Horace Albert "Nook" Barker (November 29, 1907 – December 24, 2000) was an American biochemist and microbiologist who studied the operation of biological and chemical processes in plants, humans and other animals, including using radioactive tracers to determine the role enzymes play in synthesizing sucrose. He was recognized with the National Medal of Science for his role in identifying an active form of Vitamin B12.
Early life and education
Barker was born on November 29, 1907, in Oakland, California. He moved with his family to Palo Alto, California when he was 11 years old. He spent a year in Germany following high school, learning the German language and absorbing its culture. He attended Stanford University, graduating in 1929 with a bachelor's degree in physical science, and was awarded a Ph.D. in chemistry in 1933.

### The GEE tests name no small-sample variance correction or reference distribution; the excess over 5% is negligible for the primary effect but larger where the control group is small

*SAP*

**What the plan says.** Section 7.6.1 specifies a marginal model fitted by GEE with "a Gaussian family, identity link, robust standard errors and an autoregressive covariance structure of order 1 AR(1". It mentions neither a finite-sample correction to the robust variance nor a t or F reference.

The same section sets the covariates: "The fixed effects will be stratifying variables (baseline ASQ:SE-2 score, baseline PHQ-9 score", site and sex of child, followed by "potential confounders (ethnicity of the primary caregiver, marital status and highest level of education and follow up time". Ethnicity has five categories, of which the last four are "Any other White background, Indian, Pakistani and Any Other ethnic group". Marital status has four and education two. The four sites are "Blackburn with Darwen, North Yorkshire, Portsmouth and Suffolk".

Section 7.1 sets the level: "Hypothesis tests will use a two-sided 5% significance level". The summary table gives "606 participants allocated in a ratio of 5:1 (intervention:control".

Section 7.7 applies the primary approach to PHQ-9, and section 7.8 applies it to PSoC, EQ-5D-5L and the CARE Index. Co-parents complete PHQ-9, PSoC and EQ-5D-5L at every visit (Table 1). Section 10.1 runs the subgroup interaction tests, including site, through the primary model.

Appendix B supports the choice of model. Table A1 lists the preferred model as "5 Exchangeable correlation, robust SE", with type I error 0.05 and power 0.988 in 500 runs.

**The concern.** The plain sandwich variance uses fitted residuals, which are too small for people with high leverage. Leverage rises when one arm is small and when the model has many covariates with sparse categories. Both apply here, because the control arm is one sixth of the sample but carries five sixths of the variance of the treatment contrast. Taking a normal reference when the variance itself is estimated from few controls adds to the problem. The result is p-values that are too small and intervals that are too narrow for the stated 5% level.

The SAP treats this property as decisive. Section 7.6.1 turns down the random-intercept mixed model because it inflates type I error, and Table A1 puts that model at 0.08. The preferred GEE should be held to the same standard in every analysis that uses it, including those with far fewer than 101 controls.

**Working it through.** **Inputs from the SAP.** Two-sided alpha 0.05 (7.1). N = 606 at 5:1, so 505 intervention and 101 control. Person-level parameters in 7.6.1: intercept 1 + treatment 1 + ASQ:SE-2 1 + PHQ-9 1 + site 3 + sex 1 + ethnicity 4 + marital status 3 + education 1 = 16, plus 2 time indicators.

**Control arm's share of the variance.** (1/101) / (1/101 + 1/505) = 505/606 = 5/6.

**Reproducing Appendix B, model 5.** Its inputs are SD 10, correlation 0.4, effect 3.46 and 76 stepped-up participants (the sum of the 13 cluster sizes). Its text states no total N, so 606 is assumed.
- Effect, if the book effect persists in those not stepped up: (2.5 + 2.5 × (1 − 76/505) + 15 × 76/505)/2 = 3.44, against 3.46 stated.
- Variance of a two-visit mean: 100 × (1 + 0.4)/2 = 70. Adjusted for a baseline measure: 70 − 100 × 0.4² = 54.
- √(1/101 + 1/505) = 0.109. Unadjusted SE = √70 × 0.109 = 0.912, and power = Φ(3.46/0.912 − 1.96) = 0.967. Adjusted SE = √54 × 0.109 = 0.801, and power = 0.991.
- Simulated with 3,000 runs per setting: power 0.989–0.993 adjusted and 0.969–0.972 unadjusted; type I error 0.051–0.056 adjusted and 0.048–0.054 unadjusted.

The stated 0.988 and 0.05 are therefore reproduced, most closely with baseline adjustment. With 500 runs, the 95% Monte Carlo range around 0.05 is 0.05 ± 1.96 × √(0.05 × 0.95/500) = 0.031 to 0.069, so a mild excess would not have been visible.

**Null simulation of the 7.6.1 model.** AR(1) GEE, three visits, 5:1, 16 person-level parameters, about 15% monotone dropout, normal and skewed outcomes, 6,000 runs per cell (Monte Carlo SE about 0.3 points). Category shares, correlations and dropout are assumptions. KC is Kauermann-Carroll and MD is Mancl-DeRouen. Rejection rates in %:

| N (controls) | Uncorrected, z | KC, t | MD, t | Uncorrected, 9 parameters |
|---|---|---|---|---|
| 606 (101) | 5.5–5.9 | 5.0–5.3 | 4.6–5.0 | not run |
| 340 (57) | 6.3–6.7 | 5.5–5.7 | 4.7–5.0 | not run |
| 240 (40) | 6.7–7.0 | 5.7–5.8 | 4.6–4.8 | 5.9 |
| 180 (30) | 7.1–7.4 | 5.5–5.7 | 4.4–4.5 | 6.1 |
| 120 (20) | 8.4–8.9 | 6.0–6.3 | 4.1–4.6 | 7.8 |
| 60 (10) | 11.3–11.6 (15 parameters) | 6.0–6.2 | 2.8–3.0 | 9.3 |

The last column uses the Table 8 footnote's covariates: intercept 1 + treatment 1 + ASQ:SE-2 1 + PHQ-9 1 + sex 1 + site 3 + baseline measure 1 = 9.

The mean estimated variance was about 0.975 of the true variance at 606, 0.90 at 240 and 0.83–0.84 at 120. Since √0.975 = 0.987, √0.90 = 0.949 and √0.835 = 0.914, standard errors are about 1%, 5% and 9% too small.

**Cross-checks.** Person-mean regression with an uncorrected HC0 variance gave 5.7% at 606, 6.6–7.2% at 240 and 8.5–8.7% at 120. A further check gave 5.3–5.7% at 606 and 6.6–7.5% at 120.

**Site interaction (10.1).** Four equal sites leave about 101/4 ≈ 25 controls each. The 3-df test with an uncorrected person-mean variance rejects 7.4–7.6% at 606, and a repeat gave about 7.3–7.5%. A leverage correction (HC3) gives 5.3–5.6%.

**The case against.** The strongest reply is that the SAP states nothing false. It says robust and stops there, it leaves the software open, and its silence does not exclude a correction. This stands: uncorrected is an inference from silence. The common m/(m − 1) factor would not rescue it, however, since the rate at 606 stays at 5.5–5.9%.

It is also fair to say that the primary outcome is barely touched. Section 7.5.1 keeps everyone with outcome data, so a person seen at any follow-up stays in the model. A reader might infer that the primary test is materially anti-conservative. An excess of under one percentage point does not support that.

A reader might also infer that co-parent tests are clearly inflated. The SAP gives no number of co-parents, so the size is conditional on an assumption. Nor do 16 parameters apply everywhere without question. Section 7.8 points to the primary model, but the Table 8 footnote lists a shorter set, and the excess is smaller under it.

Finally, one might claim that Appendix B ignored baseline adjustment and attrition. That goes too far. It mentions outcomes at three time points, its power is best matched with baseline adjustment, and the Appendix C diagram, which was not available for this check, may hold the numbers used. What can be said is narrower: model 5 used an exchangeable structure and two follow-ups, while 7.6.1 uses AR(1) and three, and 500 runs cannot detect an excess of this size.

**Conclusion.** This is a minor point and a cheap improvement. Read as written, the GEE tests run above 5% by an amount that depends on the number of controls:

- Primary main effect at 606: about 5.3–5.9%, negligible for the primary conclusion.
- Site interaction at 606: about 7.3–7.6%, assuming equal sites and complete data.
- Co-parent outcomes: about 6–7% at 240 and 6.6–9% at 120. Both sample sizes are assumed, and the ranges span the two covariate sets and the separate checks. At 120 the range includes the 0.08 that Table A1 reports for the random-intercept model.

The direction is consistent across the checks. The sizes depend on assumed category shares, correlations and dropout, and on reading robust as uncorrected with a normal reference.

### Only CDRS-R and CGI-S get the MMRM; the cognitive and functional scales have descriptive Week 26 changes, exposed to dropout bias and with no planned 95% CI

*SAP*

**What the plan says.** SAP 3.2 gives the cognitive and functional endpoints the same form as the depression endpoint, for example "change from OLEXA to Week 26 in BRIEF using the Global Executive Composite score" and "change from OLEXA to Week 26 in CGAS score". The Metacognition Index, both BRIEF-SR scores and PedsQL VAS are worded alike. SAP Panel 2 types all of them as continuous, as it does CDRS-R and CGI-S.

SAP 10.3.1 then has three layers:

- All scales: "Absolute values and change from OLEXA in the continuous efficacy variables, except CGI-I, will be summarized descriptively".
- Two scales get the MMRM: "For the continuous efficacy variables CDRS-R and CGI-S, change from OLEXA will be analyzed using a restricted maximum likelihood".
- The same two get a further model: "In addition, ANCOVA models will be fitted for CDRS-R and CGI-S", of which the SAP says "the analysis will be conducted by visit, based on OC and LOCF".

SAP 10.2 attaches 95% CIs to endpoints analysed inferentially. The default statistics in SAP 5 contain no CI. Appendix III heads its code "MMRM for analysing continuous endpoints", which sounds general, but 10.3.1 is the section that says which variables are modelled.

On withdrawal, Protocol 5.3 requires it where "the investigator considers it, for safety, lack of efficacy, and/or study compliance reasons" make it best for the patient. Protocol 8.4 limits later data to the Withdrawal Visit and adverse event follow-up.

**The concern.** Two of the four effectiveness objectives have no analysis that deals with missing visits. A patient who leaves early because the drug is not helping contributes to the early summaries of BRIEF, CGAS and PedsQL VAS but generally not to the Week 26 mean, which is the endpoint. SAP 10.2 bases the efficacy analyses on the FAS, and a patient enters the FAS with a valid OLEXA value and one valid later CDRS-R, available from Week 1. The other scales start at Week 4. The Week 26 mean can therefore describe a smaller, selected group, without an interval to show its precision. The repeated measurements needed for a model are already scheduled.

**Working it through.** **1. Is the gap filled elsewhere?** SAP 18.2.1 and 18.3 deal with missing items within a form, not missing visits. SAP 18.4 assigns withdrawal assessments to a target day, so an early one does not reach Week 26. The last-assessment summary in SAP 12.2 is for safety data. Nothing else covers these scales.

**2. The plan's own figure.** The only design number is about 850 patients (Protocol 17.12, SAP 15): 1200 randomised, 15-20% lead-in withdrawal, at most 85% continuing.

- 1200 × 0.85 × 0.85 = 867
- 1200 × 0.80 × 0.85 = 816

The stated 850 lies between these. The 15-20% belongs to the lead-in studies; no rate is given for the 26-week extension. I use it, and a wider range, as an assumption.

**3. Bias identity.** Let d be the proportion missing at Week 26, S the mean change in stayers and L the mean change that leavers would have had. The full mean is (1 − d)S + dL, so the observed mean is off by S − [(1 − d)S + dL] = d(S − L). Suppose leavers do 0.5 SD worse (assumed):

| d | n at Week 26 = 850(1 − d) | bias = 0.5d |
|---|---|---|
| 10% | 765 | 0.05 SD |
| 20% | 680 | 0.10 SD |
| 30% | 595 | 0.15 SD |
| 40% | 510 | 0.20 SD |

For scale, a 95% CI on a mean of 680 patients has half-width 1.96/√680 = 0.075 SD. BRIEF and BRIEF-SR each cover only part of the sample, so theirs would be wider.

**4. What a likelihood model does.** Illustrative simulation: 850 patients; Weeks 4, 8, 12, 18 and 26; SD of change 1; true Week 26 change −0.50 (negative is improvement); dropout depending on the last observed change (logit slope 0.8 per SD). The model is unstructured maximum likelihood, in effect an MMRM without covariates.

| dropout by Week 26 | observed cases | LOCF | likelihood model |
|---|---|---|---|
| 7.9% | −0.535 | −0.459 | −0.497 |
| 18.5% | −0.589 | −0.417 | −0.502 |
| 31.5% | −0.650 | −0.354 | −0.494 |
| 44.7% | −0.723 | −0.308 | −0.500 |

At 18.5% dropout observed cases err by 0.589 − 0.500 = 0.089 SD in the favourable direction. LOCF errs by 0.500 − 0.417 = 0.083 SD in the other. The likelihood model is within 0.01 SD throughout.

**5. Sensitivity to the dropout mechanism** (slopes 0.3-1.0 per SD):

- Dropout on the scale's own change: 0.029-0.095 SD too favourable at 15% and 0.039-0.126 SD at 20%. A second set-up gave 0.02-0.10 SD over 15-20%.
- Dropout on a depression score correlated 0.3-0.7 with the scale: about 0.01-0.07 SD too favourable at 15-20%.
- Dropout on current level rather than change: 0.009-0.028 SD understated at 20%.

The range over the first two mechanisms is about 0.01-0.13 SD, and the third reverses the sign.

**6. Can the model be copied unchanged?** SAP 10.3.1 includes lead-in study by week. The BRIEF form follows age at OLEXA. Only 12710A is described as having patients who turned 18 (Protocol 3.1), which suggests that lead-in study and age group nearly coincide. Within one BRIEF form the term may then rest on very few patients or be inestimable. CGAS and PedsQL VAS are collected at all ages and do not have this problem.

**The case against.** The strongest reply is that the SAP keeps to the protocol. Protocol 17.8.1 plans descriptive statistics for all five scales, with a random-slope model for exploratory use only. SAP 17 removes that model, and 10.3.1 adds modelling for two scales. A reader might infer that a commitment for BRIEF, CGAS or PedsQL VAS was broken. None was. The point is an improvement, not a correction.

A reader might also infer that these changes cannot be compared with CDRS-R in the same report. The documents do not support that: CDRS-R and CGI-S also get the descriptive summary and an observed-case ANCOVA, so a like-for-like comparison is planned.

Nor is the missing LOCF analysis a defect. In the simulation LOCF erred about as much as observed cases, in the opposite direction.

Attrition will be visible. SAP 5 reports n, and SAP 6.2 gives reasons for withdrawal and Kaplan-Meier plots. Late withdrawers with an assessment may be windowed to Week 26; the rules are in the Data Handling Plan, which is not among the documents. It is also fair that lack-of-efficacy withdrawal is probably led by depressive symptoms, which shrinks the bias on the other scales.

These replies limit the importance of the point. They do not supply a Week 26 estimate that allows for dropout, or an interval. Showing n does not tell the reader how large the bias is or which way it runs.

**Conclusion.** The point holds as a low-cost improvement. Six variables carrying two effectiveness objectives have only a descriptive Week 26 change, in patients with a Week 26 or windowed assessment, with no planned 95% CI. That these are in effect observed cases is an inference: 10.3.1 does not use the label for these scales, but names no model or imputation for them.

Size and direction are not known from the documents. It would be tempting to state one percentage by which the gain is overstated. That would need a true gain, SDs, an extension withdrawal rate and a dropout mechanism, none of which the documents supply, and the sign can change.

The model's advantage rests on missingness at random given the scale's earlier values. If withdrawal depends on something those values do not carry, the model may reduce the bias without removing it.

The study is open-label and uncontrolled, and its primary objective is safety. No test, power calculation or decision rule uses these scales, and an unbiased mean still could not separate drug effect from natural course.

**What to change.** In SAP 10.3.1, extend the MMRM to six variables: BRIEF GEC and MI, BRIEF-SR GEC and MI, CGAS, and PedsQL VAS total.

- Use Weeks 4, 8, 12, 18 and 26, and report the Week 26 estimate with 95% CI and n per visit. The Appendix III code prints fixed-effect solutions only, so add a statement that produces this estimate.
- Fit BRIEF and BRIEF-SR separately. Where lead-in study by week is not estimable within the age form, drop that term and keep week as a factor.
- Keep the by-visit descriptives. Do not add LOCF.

After graduating from Stanford, he performed a two-year postgraduate fellowship at the Hopkins Marine Station under the supervision of microbiologis